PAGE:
1. Stick With Songs You Love
    Be picky with your tunes: Skip the genres that make you feel meh and load up on music that you can't get enough of. Whether that's the rhythmic drive of hip-hop or high-energy EDM, some research indicates that the more pumped you get about a song, the more it can boost your performance.
  2. Focus on the Feel-Good Stuff
    While you may like moody emo or soulful jazz, try to pick positive, high-energy songs for runs. According to research published in the journal Psychology of Sport and Exercise, upbeat, motivational music can increase your power output during exercise and help you enjoy the workout more.
  3. Find the Ideal Beat
    Matching the tempo of your music to your training could be a simple way to have a stronger run. In a study published in the journal PLOS One, runners performed better when a prominent, consistent beat in motivational music matched their cadence, compared to how they did when they ran without music. This is a form of auditory-motor synchronisation, and is similar to the way in which a metronome helps a musician to keep the beat. To get the performance benefit, you need to find songs with beats per minute (BPM) that sync up with your running pace.

The tempo sweet spot for background music during exercise tends to be between 120 and 140 BPM, according to Costas Karageorghis, PhD, a professor in sport and exercise psychology at Brunel University London and the author of Applying Music in Exercise and Sport. Anything in the lower end of that tempo range should help to propel you on a casual, easy run. For harder runs, aim for the upper end of the range. (To determine a song's BPM, you can find several calculators online, or you can estimate the BPM by tapping out a song's beat for 20 seconds, then multiplying that number by three.)

Choose the Right Music to Power Your Run

To get the performance benefit, you need to find songs with beats per minute (BPM) that sync up with your running pace.

If you're running at an easy recovery pace or warming up, you might prefer tracks under 120 BPM, which can keep your heart rate and pace in check so you don't push yourself harder than you want to, suggests Karageorghis.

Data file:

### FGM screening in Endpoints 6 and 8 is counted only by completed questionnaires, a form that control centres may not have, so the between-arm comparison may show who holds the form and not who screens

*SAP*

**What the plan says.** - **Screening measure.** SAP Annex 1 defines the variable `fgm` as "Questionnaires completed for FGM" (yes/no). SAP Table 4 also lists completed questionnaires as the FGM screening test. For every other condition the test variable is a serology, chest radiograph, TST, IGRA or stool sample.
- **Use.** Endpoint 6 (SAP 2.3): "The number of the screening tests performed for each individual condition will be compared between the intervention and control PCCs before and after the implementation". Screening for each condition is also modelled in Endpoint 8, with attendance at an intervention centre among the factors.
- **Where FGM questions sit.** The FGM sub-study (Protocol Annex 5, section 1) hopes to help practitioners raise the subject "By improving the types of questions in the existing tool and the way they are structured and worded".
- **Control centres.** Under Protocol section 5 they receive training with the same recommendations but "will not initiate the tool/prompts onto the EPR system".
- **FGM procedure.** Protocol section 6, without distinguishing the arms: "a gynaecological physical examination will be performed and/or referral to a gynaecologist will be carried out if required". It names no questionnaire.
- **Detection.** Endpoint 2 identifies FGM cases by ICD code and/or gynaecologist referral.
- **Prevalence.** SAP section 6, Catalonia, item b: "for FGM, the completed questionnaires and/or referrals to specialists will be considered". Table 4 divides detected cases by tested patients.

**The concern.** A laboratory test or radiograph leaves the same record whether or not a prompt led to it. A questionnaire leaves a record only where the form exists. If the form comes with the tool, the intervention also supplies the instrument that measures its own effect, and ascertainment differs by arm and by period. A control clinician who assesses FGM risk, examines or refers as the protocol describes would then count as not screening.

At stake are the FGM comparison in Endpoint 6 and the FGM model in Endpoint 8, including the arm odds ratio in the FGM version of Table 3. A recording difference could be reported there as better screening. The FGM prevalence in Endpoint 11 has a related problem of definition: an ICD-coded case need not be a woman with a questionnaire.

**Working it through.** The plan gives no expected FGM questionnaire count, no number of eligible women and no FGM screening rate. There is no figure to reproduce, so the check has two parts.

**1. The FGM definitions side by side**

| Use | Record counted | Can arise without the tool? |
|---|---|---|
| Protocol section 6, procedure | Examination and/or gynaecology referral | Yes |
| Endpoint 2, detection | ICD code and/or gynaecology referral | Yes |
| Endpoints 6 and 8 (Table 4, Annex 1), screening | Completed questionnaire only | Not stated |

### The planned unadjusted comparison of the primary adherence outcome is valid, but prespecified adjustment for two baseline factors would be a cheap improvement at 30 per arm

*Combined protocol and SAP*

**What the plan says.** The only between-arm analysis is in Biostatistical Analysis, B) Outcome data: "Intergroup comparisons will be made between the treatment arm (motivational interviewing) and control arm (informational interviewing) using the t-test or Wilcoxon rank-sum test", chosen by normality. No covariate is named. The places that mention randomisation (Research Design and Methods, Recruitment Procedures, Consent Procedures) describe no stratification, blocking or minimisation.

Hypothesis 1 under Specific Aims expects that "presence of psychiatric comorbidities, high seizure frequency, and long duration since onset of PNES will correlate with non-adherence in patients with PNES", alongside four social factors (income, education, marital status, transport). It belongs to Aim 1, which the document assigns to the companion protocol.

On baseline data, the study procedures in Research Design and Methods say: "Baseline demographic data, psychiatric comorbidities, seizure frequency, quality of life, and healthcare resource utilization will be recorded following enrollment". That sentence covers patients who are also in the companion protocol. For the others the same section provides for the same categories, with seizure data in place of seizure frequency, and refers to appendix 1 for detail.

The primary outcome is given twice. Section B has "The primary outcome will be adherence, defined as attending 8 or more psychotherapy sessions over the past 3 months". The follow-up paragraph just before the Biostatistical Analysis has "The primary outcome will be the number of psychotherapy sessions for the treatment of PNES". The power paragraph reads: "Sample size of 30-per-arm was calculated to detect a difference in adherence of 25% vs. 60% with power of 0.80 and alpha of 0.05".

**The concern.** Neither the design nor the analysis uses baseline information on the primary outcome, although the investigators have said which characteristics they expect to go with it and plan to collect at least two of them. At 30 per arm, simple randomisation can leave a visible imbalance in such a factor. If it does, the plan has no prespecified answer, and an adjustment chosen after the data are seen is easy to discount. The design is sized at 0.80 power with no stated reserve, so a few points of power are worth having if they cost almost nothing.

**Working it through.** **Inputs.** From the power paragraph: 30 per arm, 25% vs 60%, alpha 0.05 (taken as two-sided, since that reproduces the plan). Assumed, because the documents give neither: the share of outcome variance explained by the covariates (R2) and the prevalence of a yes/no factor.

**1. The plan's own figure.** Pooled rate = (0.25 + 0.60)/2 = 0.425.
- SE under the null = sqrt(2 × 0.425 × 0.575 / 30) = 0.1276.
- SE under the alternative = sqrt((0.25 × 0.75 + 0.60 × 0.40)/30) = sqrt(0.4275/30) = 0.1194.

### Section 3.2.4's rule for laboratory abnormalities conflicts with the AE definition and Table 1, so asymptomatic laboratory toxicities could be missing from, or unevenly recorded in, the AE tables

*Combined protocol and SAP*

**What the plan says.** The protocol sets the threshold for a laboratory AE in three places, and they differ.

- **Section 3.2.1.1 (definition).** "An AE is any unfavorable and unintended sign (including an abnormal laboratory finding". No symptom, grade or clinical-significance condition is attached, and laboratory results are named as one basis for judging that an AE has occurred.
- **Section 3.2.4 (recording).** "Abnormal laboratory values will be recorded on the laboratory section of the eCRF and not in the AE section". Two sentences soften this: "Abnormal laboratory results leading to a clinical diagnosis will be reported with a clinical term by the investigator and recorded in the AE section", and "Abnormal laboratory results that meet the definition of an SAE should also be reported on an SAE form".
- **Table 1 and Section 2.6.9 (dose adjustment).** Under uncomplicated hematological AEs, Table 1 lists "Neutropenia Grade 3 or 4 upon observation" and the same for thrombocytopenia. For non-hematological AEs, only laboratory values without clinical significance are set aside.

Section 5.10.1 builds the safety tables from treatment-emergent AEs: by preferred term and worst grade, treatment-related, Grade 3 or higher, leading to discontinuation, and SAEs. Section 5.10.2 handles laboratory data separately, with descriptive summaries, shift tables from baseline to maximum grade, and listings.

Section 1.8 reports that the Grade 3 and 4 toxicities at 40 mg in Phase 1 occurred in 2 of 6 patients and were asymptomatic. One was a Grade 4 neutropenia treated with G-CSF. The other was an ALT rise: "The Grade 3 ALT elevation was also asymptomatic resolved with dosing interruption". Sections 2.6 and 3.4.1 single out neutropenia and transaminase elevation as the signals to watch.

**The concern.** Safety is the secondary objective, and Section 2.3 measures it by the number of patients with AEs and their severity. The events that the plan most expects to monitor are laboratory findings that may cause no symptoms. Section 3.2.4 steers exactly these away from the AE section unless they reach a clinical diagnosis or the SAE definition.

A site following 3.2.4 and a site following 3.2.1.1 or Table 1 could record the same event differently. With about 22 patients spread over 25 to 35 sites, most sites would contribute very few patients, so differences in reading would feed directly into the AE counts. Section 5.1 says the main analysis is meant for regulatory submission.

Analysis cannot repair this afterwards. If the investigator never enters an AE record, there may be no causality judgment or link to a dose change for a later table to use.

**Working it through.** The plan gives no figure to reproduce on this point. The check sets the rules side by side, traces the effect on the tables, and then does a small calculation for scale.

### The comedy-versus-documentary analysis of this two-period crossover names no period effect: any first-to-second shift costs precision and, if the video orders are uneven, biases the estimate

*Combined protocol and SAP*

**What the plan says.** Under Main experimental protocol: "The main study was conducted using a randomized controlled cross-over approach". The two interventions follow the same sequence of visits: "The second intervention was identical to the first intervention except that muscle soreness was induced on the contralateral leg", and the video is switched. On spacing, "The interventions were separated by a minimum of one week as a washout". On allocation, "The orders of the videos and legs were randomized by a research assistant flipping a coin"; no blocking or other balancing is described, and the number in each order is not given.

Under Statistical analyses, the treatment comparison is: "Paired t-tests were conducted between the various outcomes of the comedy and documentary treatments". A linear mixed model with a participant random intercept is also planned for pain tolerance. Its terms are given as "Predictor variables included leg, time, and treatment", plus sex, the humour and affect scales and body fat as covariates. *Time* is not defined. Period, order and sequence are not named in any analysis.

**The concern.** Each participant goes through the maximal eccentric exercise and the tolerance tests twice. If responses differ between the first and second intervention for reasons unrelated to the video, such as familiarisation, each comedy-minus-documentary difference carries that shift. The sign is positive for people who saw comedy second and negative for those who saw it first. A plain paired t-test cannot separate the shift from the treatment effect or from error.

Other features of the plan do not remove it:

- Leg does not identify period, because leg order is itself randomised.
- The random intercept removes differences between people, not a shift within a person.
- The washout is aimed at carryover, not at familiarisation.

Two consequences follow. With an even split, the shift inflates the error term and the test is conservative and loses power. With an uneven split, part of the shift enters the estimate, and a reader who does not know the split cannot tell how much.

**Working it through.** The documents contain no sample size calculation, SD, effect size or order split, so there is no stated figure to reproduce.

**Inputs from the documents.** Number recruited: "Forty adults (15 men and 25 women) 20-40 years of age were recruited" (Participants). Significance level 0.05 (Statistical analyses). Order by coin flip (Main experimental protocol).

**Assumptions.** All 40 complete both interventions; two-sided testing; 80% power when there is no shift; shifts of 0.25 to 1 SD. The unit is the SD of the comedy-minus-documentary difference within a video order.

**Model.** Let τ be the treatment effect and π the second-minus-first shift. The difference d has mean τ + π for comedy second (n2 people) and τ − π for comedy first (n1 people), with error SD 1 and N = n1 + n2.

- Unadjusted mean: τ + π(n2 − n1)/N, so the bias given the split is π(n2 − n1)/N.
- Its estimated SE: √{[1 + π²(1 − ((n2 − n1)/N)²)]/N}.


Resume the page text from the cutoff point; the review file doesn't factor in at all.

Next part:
For speed work or days when you really want to challenge yourself, faster songs may provide the oomph you need to pick up the pace, according to research in The Journal of Strength and Conditioning Research. Look for songs that have a tempo of 140 BPM or higher.

Finally, listening to slower music post-exercise has been shown to lower blood pressure and pulse rate more quickly than listening to fast music or no music at all, reports a study from the Indian Journal of Physiology and Pharmacology. In addition, listening to mellow music following a tough workout may also improve your mood, according to research Karageorghis published in the journal Medicine and Science in Sports and Exercise.

The fun part: using this info to curate different playlists and discover what works best to motivate you.

Get More Inspiration
For song ideas, check out the Nike playlists on Spotify and Apple Music. We've got specific playlists to power your Long Runs (listen now on Spotify and Apple Music) and Speed Runs (listen now on Spotify and Apple Music), plus playlists curated by athletes such as Shalane Flanagan and Eliud Kipchoge.

You can even listen to your tunes through the Nike Run Club App during Guided Runs. From the main screen, tap the music icon and choose one of the options: Apple Music (a subscription is required), Spotify (you'll need a Premium account) or other music. Songs will quieten down when coaching comes through, so you get the best of both worlds.

Choose the Right Music to Power Your Run

Move Forward

Download the Nike Run Club App now.